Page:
The purpose of highlighting the history of prisons in South Africa is to shatter any notion that prisons were built for the purpose of delivering justice to victims, or deterring criminals from engaging in future crimes, or even rehabilitating offenders to welcome them back into mainstream society. As with quite literally everything in our history and the history of the Global South in relation to the world, our prisons are a function of violent and exploitative racial capitalism. Mirroring the history of policing in the country after 1994, there has only ever been one small sliver of time when the idea of wholesale, deliberate and purpose-driven reform of the prison system was attempted. With the adoption of the Constitution in 1996 – and especially the provisions within the Bill of Rights – there was a fundamental paradigm shift in the philosophy around imprisonment and the treatment of prisoners in democratic South Africa. This was because the apartheid regime had built much of its state security apparatus and the enforcement of apartheid on a sprawling system of prisons for racist subjugation, crushing anti-liberation movement campaigns and the project of supplying cheap Black labour for white capital. The state used detention without trial, torture and interrogation, and the death penalty for anti-apartheid activists frequently and with enthusiasm. In the early 1990s, many of the incoming public office-bearers and government officials had personal experiences with apartheid regime detention and prison facilities, and as such, legislative and policy measures towards meaningful prison reform were prominent in the early days of democratic statebuilding.
As with police structures, the prison administration system underwent a demilitarisation process in April 1996. To signal a clear break with the old system and the old way of doing things, the Department of Prisons was renamed the Department of Correctional Services, and the military drills, ranking systems, codes of formal greeting, insignia and other markers of military culture were abandoned. In November 1998, the Correctional Services Act was introduced, and it represented South Africa’s commitment to and the application of international standards of imprisonment within the context of local conditions. The Act was also written and designed to govern the rights, treatment and conditions of all prisoners within a human rights context. Sociologist Kelly Gillespie’s doctoral research on the prison in postapartheid South Africa reveals how policy and legislative changes aimed at demilitarisation sent shockwaves through the system, but ultimately the hard work of ensuring institutional reform every day was piecemeal and mismanaged, and led to many stakeholders in the process doubting the substantive change possible through the process. Gillespie asserts it was only after new leadership was elected to the Department of Correctional Services in 2002 that a coherent vision for a postapartheid prison began to emerge. The 2004 White Paper on Correctional Services aimed to place the work of “corrections” at the centre of the prison’s purpose and sought to have prisons be understood as “spearheading the moral recuperation of South African society”.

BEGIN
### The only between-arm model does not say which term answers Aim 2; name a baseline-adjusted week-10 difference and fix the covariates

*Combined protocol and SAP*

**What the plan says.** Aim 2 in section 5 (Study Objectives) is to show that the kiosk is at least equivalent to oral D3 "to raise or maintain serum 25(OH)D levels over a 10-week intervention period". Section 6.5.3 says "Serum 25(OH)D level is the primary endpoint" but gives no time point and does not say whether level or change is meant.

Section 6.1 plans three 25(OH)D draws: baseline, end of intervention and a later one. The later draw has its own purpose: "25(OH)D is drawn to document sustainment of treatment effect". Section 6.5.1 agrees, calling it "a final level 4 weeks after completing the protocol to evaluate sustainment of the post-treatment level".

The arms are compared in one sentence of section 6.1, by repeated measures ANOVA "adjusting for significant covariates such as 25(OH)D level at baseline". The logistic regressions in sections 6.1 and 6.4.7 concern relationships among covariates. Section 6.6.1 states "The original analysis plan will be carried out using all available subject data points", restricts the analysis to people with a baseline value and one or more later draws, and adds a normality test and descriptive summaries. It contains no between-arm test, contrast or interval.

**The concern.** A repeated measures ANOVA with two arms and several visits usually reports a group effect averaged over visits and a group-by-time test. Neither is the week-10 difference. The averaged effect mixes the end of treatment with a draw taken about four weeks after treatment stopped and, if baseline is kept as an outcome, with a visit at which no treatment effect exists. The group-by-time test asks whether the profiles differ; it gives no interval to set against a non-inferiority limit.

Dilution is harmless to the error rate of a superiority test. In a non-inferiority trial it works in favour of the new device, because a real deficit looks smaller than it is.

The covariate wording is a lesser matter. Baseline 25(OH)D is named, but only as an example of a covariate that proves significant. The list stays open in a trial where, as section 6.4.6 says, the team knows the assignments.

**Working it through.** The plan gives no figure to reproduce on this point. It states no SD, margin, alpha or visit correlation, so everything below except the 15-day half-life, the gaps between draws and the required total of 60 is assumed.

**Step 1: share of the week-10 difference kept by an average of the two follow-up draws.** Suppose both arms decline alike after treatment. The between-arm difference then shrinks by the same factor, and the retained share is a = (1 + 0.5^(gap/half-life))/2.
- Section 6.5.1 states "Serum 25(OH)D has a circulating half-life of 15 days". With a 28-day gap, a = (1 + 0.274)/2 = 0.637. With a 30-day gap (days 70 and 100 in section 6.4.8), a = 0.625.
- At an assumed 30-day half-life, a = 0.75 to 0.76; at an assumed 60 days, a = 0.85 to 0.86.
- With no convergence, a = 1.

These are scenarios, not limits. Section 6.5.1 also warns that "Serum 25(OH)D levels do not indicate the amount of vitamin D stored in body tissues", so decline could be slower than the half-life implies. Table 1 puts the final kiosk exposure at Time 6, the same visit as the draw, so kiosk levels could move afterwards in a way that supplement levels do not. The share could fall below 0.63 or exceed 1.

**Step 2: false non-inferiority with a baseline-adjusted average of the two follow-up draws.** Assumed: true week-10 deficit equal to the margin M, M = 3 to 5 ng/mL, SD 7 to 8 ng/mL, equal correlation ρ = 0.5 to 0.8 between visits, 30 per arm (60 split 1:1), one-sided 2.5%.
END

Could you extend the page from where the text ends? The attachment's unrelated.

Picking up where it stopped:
Even with this new direction and efforts made towards institutional and policy reform, the “work of corrections” in South Africa cannot be viewed as only a moralistic or individual endeavour. A substantial point of criticism of the prison system’s efforts to rehabilitate offenders lies in the idea that criminal justice systems do not acknowledge that those who end up incarcerated come from poor neighbourhoods that have been deliberately and systematically impoverished by decades of structural and explicit violence themselves. There is a significant amount of literature on prisons and their place in society that argues that the prison as a method of punishment has consistently failed in its aims of rehabilitation and reform of the individual offender, and that, actually, what the prison does is successfully consolidate the class and racial interests that always accompany the bureaucracies built around mass incarceration. Therefore, the idea of “correcting” the criminal is then purposefully divorced from larger structural and historical processes – and therefore divorced from reality – in order to advance the idea that crime and criminal offenders can be individualised and addressed through ideas of morality, “the home”, “the family” and “reversing moral degradation”. Gillespie’s work on the role of morality and nation-building in the context of the Department of Corrections and the prison system it upholds is important to help contextualise why the vision of corrections in South African society is flawed and represents yet another cog in a machine – or place in a pipeline – that is either broken, or working perfectly as it was intended to, depending on your perspective of the instruments the state uses to enforce social control and the historical social order.
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For the purposes of this book and the larger discussion on crime and justice and community safety, it is quite obvious that the origins and continued operation of the prison system has nothing to do with us, the public. Driven by our fears and anxieties, many of us have given up on the idea that prisons are places of rehabilitation; in fact, as Patricia Manganye found in her master’s thesis research on rehabilitation programmes in maximum correctional facilities in the North West, “people regard correctional institutions as schools of crime where offenders learn new ways of committing crime”. Instead of believing they can be rehabilitated, we want to see criminals get their comeuppance, their just deserts, and what we feel they deserve in the time they spend in prison. Because so few criminals are arrested and tried and convicted, we look at every person in prison as deserving of whatever happens to them there. Our views on “justice” also often reflect feelings of powerlessness and our need to take back as much power as we can with every successful prison sentence handed down and announced in the media. In this sense, we don’t see individual people accused of crime, those remanded in custody and those convicted and sentenced to prison time as people: we see them as examples of a failing criminal justice system that works sometimes.